This research hypothesizes that increase of urban sprawl due to increase of population causes increase of land surface temperature which further became a cause of reduction of rainfall, snowfall, and ultimately decrease of water availability in the region.
The research paper investigates urban sprawl due to rapid development in urban area influences a lot the change in the microclimate of the city which would have bad effects on future climate. It also identifies the overall change in the land use pattern and city landscape monitoring urban sprawl with enormous change of LST with contrast of average change in temperature of 25 years. The research reveals a wide range of cause and effects relationship of structure expansion and microclimate change of the Abbottabad city. It has also been revealed that city growth is caused by the growth of population and urbanization from the other regions of the country because of a particular city being a good place to live, and having good civic facilities, educational facilities, and good living standard with a conducive climate.
This research addresses following research questions: (1) Why this research is important for Abbottabad? (2) Was the hypothesis proved correct in its results? (3) Will this research be beneficial for urban managements of Abbottabad?
Sequel to above, causes of urban sprawl and its effects on microclimate brought about various consequence of micro climatic change. The sprawl occurred due to population explosions hailed from far off areas of Khyber Pakhtunkhwa Province settled in Abbottabad. This research will be a useful guide for planning departments and policy makers to monitor further city expansion for conserving ecological system and mitigating future microclimatic conditions.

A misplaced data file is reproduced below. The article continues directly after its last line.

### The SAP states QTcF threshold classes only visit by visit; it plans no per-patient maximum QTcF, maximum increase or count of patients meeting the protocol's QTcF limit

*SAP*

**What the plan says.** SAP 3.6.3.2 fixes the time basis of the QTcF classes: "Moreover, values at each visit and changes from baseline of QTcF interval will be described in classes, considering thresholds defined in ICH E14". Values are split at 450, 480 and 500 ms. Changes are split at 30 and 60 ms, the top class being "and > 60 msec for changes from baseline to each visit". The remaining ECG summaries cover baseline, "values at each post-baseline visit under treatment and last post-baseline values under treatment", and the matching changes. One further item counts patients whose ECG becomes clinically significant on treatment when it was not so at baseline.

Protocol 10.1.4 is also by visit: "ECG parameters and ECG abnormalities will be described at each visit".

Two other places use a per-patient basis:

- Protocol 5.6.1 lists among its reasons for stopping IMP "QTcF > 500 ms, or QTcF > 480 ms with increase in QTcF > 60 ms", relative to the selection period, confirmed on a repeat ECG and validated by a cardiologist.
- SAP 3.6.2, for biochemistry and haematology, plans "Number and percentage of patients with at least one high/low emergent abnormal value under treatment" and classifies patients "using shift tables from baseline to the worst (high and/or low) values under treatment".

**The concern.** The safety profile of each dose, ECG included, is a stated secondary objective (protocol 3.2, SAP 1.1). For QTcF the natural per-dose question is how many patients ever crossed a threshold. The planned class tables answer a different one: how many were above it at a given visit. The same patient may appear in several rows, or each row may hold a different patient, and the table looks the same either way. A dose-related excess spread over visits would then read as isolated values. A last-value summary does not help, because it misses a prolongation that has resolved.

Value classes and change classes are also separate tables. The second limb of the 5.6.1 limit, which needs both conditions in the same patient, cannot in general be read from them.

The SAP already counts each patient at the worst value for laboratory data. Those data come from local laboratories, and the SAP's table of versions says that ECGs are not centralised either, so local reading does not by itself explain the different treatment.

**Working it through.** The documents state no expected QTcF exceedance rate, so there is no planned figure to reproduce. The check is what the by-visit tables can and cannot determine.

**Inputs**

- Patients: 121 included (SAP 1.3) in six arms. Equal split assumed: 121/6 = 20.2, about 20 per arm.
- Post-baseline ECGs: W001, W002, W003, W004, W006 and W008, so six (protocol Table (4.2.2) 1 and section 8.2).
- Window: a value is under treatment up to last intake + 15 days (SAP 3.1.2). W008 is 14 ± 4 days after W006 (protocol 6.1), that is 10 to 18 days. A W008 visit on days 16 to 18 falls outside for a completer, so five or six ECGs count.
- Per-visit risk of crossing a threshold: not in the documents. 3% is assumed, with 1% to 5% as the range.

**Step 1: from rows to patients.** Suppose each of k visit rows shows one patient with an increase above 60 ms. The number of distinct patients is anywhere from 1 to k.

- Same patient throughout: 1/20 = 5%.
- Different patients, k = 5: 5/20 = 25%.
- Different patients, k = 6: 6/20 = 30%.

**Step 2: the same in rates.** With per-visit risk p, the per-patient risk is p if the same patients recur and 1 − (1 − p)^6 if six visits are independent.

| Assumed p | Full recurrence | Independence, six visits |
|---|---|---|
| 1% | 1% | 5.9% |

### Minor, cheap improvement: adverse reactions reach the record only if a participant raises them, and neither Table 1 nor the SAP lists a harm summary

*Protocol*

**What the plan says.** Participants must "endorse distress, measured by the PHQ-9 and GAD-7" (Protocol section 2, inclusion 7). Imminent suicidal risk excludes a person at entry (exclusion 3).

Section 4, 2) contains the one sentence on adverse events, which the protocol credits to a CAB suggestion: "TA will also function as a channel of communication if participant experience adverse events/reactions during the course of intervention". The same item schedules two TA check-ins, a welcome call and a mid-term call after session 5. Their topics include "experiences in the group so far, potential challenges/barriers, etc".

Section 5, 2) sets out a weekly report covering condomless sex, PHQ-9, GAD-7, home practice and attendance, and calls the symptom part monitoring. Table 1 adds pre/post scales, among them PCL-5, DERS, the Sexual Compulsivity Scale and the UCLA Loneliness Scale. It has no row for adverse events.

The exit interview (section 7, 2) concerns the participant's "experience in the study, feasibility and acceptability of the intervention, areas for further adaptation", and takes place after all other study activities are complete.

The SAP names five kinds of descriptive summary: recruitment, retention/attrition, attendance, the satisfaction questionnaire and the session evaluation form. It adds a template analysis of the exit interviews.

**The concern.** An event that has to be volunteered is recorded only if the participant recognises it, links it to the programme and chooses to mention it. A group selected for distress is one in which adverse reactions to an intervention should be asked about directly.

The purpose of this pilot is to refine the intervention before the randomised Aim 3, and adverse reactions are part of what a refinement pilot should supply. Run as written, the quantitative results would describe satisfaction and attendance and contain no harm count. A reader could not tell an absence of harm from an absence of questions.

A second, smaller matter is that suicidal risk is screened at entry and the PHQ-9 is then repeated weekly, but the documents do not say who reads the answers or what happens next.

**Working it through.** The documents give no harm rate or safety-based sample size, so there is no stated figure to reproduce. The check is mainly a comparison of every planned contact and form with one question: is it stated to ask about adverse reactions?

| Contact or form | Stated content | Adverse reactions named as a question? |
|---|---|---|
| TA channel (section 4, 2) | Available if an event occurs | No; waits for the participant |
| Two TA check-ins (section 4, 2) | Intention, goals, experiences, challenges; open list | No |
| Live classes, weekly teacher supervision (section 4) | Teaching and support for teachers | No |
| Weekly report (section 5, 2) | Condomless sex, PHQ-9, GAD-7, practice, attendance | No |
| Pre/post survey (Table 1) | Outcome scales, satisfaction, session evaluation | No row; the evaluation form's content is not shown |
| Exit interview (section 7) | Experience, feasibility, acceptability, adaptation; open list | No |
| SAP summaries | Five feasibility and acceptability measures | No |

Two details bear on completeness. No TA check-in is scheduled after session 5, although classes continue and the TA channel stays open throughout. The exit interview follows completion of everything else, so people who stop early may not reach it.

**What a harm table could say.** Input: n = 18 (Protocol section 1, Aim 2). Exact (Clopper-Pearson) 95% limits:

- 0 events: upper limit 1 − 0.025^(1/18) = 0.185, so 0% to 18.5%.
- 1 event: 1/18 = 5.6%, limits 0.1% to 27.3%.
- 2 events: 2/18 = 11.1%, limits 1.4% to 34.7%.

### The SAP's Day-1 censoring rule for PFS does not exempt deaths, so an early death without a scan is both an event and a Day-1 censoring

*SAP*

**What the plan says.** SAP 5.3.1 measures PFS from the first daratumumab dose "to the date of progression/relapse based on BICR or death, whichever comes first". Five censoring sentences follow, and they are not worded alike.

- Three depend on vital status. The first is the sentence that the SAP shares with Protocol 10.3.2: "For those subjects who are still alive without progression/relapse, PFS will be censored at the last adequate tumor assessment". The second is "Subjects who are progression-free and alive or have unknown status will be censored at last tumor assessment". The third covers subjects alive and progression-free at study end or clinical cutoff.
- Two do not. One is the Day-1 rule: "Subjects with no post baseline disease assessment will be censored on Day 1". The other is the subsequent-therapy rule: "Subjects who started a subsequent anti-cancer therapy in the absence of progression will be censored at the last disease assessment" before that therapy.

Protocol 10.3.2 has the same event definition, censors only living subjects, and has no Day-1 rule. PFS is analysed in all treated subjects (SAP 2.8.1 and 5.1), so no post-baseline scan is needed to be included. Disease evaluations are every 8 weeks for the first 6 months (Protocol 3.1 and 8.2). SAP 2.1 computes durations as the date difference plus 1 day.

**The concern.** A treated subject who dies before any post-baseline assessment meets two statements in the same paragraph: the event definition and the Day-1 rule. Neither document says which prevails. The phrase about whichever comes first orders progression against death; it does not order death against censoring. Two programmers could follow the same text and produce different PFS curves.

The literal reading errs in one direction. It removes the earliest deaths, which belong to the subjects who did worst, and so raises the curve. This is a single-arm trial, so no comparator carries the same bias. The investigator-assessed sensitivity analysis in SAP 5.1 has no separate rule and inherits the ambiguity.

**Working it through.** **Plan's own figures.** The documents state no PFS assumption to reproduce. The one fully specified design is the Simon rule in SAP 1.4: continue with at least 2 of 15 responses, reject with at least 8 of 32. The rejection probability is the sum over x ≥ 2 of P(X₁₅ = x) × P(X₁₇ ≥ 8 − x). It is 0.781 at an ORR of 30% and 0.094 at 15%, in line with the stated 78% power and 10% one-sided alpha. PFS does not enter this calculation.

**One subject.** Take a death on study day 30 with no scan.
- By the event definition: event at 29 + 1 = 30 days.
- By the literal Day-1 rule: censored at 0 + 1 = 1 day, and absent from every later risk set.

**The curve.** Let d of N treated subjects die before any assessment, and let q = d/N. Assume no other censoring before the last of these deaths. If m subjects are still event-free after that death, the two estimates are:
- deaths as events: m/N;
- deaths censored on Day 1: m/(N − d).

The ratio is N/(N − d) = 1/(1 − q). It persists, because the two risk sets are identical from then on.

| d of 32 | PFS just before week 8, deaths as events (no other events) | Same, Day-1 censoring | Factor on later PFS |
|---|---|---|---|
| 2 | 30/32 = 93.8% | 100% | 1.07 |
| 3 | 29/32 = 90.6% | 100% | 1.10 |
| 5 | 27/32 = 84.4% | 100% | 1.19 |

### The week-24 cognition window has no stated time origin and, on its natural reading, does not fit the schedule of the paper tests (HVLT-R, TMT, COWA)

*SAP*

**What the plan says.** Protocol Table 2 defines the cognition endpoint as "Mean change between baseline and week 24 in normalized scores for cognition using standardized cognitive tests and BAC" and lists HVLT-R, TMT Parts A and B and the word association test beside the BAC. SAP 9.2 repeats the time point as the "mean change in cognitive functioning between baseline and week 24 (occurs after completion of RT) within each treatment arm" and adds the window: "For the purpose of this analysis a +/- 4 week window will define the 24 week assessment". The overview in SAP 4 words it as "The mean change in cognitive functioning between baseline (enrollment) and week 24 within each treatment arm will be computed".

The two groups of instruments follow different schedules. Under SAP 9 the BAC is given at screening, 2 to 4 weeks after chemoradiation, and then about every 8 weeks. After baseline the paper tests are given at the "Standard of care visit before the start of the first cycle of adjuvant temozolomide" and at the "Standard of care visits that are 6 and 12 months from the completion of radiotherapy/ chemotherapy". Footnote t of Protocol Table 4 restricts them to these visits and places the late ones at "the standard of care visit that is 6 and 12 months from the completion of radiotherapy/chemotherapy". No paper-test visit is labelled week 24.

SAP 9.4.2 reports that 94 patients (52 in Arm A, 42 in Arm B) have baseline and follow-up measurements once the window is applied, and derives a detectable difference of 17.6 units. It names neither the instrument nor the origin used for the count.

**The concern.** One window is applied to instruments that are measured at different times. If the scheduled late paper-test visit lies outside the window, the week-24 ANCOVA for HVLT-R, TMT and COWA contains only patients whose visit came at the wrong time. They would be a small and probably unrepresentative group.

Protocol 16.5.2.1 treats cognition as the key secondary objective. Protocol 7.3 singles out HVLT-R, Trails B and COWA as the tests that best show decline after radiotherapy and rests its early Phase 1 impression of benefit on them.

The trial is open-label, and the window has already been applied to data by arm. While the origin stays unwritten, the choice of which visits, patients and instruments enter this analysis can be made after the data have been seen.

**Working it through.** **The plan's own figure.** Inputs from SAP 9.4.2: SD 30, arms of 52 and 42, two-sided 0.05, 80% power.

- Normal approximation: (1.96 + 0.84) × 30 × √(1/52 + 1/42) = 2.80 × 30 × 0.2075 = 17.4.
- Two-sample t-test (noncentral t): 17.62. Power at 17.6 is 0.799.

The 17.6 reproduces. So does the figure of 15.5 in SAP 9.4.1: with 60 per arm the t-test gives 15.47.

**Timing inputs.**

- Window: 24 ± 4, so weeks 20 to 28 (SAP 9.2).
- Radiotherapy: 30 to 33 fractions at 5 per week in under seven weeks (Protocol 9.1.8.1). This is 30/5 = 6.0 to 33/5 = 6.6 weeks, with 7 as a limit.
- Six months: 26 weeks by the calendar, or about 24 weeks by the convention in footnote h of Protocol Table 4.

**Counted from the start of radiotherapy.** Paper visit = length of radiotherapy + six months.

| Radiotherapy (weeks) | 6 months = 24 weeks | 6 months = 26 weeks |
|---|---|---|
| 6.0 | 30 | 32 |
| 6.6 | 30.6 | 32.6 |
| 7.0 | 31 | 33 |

2. Materials and Methods

2.1. Study Area—Abbottabad

District Abbottabad was named after its founder first Deputy Commissioner Major James Abbot in 1853. This valley was the official headquarters of district of Hazara and later on became division [15]. Abbottabad is situated at an elevation of 1256 m above sea level in the north of Khyber Pakhtunkhwa (KP) province of Pakistan. Area wise, it is spread over 1967 square kilometers. It is surrounded by Mansehra District, Muzaffarabad District, Rawalpindi District, and Haripur District from north, east, south, and west respectively. It is located at a distance of 120 km from Rawalpindi, 217 km from Peshawar, and 84 km from Kohala Bridge. Map of study area is shown at Figure 1. Abbottabad is mostly a rugged mountainous region with mean maximum temperature of 23 °C and minimum temperature of 11 °C. Altitude of the region varies from 600 m to 2800 m and its climate varies accordingly. In winters, mostly snowfall is experienced above the height of 900 m which includes areas of Galyat, Barian, and sometimes in the city of Abbottabad. Monsoon rainfall occurs from the start of July till September and then a dry spell remains for two months afterwards. The River Kunhar, a famous stream, flows sideways from the north eastern boundary of the district and it links in the east with another major stream: The River Jhelum. A number of streams flow through district Abbottabad and most significant amongst them are Harro, Dor, and Siran. Besides the study area, two major parts of methodology are adopted i.e., Urban Sprawl (including NDWI, NDVI, and NDBI) and methods of LST extractions from multispectral images.